“With what intent a person keeps intoxicating liquors, is always a question of fact for the jury, to be determined upon a view of all the evidence. And in disposing of that question, they are required by the statute to consider the keeping-of the articles in the manner specified in the statute, as presumptive evidence of an unlawful intent. But that evidence may be rebutted and controlled by the circumstances, as would be the case in the instances of the sexton and car-man alluded to, as well as by other evidence in the case, *637whether shown by the accused- in his defense, or by the State in connection with the evidence proving the possession. With such evidence, the jury may also take into consideration the presumption of the innocence of the accused.” State v. Cunningham, supra. The defendant says that conceding this to be true the statute is void for that it arbitrarily makes an act lawful in itself prima facie evidence of a guilty intent. This criticism would apply to almost every case in which an act is made prima facie evidence of guilt. As illustrating this — carrying a weapon off one’s premises is entirely lawful and the right to do so, it has been said, is secured by the Constitution. Const., Art. I., sec. 24. It has been expressly held that the act in this respect is constitutional. In State v. Cunningham, supra, the court says: “It has been said that the keeping of spirituous liquors is a lawful act, and being such, the legislature has no constitutional power to make it evidence of an unlawful act. Many acts at common law are lawful, and yet the performance of them is prohibited by the. legislature, in the legitimate exercise of their sovereign power. Even the sale of such liquors is'not by the common law unlawful. It is only made so by statute. And if the legislature can constitutionally prohibit such sale, we see not why they may not properly prescribe what acts shall be considered as evidence of an intent to make the sale.” The slightest reflection will show that if this objection to the statute could be sustained, the power of the legislature would be practically denied.
The defendant next calls into question the validity of the statute because he says the fact made prima facie evidence of the guilty intent has no relation to the criminal act and does not tend to prove it. First, because the possession of liquor does not tend to show an intent to sell it, and second, the possession of a quantity more than one quart is entirely consistent with such possession for personal or domestic use. It must be conceded that some of the courts have placed this limitation *638upon, the legislative power. Peckham, J., in People v. Cannon, supra, says: “The limitations are that the fact upon which the presumption is to rest must have some fair relation to or natural connection with the main fact. The inference of the existence of the main fact, because of the existence of the fact actually proved, must not be merely and purely arbitrary or wholly unreasonable, unnatural or extraordinary, and the accused must have in each case a fair opportunity to make his defense, and to submit the whole case to the jury to be decided by it after it has weighed all the evi- ' deuce, and given such weight to the presumption as to it shall seem proper.” State v. Beswick, 13 R. I., 211. This case has been criticised in the following language: “The opinion discloses confused notions as to the nature of presumptions and burden of proof.”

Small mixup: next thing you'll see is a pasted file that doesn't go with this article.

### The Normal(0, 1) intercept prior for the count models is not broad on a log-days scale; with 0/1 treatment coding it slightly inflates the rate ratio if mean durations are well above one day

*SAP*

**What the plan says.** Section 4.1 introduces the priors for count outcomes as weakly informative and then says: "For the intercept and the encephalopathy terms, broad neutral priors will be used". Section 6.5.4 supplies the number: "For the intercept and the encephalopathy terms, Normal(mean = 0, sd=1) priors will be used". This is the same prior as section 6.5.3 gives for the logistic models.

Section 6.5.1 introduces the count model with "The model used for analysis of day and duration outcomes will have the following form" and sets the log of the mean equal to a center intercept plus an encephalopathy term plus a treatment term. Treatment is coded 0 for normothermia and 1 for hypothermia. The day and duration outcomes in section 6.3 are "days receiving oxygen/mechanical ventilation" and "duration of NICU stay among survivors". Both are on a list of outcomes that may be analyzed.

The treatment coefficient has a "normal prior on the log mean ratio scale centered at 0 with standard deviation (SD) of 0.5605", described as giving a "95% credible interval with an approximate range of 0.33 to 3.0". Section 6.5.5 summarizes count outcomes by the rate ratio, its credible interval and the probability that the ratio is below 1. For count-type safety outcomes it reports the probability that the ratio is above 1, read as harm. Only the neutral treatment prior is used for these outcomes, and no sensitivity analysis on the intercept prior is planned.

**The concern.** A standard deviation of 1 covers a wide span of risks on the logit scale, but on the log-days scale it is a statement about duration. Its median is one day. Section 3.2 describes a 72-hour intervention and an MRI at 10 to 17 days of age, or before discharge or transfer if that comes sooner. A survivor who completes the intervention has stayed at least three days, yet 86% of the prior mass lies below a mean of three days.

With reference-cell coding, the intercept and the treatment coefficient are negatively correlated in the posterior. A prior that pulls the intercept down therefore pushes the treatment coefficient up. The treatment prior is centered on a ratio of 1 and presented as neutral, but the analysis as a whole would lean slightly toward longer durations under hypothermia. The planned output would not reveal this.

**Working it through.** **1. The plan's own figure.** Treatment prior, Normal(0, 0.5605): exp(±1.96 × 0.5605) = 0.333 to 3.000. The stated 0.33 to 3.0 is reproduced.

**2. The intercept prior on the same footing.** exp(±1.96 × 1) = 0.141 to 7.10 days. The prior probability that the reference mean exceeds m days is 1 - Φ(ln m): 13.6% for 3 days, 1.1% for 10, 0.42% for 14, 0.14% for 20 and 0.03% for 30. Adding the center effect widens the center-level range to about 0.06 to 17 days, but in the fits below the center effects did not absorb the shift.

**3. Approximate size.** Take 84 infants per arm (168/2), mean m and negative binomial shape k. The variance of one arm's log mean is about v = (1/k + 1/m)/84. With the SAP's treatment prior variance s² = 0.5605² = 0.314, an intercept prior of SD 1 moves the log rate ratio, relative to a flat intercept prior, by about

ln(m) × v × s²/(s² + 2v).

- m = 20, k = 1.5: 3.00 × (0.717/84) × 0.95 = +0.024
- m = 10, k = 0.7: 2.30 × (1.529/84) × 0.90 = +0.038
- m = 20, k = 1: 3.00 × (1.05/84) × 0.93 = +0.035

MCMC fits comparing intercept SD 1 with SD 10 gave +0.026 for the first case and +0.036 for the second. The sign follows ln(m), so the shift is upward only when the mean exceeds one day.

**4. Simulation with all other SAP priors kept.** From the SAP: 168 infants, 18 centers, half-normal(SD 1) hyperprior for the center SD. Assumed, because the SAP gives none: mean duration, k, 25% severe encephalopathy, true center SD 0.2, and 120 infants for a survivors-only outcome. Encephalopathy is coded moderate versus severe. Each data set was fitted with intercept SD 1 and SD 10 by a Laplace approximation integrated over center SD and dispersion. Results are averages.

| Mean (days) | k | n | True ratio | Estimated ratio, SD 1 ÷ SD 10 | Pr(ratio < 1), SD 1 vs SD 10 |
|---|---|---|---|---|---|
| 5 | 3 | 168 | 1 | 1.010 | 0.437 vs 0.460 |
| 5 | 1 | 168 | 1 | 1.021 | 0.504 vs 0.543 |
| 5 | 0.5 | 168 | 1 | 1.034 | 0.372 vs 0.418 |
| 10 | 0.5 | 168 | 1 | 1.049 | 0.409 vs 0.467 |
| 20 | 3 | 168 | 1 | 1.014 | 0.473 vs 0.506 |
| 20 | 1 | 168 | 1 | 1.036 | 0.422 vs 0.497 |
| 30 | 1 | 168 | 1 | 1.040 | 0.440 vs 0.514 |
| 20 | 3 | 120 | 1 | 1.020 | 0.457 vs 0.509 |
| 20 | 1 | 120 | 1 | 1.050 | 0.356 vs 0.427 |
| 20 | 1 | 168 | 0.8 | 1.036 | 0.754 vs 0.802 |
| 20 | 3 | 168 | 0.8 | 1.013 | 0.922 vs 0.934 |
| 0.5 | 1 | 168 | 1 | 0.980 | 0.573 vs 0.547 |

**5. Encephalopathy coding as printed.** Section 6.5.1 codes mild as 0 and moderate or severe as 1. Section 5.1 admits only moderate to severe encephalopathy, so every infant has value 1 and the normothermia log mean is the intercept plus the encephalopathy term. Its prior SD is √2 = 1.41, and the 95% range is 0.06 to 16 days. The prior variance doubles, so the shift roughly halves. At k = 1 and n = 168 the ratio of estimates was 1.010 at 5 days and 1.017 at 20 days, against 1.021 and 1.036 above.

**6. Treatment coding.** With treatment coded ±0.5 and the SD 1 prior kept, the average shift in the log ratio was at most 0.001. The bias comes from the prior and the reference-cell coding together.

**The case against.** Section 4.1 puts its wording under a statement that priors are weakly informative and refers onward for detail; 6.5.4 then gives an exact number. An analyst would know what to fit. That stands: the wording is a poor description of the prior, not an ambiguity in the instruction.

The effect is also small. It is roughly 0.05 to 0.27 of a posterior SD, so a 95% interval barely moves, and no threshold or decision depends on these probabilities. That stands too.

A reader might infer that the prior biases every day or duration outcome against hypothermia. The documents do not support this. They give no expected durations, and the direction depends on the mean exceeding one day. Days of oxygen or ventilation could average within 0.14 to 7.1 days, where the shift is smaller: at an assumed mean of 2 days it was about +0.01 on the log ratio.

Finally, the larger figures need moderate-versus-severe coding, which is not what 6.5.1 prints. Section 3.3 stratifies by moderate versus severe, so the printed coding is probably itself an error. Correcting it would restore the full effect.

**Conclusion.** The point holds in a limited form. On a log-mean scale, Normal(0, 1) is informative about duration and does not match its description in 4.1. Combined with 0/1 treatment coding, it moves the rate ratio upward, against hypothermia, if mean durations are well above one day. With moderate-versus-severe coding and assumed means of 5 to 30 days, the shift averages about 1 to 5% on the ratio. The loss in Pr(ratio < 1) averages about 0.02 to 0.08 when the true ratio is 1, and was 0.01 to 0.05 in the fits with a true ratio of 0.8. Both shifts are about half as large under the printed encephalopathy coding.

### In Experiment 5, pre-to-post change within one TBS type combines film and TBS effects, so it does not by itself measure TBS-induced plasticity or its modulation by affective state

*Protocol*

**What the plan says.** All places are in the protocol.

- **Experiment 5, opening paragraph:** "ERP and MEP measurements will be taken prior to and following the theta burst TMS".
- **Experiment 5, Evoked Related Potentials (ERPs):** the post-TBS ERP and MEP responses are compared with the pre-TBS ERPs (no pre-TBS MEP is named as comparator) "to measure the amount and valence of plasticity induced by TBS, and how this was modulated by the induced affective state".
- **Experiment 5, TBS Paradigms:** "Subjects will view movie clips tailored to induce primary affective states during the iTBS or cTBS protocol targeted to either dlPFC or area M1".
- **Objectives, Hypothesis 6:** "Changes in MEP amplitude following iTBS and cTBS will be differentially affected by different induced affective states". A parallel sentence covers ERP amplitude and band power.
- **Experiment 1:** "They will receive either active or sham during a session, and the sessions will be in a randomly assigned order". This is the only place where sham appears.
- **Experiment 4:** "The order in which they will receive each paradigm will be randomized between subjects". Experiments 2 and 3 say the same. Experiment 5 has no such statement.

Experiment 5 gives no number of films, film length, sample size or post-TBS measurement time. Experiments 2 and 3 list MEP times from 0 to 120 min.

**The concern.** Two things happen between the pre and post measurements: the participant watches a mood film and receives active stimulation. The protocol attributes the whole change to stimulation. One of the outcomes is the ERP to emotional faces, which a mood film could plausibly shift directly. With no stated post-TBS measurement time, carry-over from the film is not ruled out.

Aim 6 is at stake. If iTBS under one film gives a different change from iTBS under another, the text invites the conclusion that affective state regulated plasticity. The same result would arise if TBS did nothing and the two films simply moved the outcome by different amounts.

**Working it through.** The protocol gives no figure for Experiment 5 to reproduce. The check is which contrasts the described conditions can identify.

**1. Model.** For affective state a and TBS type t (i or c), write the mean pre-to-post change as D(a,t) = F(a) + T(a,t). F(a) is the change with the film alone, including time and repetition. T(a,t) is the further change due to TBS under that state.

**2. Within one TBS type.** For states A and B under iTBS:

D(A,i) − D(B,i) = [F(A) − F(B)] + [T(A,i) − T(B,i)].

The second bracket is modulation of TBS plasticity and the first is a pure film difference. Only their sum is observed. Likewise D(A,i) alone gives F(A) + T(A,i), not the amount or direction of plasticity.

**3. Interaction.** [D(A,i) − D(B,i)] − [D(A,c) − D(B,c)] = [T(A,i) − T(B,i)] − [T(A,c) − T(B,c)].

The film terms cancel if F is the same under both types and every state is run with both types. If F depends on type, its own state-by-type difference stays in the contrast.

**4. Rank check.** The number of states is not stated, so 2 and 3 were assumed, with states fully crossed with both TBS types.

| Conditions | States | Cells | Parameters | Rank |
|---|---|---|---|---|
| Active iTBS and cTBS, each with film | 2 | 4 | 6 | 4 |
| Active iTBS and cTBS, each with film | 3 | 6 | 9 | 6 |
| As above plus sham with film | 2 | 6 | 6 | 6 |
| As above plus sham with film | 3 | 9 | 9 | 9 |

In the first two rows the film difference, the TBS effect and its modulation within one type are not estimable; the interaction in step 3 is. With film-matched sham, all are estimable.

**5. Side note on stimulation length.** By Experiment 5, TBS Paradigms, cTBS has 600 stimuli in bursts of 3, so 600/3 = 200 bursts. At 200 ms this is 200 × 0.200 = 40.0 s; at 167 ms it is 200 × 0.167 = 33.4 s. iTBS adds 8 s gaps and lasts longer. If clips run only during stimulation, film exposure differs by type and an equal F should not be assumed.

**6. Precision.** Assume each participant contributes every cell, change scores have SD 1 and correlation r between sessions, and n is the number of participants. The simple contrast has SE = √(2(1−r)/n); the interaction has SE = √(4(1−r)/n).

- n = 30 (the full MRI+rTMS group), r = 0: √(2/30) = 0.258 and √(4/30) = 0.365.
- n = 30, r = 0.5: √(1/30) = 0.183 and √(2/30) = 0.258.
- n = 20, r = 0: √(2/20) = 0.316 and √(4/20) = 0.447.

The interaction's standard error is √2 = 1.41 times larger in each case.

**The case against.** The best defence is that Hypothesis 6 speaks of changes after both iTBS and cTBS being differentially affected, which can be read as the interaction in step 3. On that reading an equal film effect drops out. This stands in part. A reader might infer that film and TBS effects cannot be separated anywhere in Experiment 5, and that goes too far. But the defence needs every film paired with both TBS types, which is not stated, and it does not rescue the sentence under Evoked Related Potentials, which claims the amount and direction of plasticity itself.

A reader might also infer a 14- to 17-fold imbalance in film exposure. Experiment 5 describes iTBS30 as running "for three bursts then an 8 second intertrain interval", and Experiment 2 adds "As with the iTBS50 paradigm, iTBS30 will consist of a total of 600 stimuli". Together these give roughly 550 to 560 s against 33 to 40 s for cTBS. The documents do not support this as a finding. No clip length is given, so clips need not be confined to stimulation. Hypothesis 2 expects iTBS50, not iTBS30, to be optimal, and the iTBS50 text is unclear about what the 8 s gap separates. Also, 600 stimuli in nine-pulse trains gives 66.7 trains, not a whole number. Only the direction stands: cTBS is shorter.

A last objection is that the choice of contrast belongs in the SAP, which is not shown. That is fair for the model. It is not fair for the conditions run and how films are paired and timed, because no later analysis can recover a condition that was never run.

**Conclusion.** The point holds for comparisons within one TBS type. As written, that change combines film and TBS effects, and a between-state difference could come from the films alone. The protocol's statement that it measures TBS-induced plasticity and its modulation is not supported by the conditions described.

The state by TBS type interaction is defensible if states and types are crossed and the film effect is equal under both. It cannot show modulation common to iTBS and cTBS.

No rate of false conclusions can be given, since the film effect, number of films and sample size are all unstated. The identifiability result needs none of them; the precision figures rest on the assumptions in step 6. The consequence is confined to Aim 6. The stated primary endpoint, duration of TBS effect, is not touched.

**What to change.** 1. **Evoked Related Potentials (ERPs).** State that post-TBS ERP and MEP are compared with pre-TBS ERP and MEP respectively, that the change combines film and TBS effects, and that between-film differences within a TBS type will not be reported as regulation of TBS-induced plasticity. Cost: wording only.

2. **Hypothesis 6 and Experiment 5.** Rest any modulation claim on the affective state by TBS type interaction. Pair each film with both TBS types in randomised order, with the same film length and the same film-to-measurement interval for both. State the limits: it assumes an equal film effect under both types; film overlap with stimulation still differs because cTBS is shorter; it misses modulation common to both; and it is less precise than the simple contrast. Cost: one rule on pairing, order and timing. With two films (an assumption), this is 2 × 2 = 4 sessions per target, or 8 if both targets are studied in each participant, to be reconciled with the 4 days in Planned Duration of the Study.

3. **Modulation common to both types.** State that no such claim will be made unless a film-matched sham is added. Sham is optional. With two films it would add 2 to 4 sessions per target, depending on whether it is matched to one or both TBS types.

“It has occasionally been suggested that these legislative rules of presumption, or any legislative rules of evidence, must be tested by the standard of rationality, and are invalid if they fall short of it. But this cannot be conceded. If .the legislature can make a rule of fevidence at all, it cannot be. controlled by a judicial standard of rationality, any more than its economic fallacies can be invalidated by the judicial conceptions of economic truth. Apart from the Constitution, the legislature is not obliged to obey either the axioms of rational evidence or the axioms of economic science. All that the legislature does in such an event is either to render admissible a fact which was before inadmissible, or to place 4the burden of producing evidence on the opposite' party. When this has been done, the jury is free to decide; or, so far as it is not, this is because the party has voluntarily failed to adduce contrary evidence. There is here nothing conclusive, nothing prohibitive. So long as the party may exercise his freedom to introduce evidence, and the jurors may exercise their freedom to weigh it rationally, no' amount of irrational *639legislation can change the result.” Wigmore on Evidence, sec. 1354.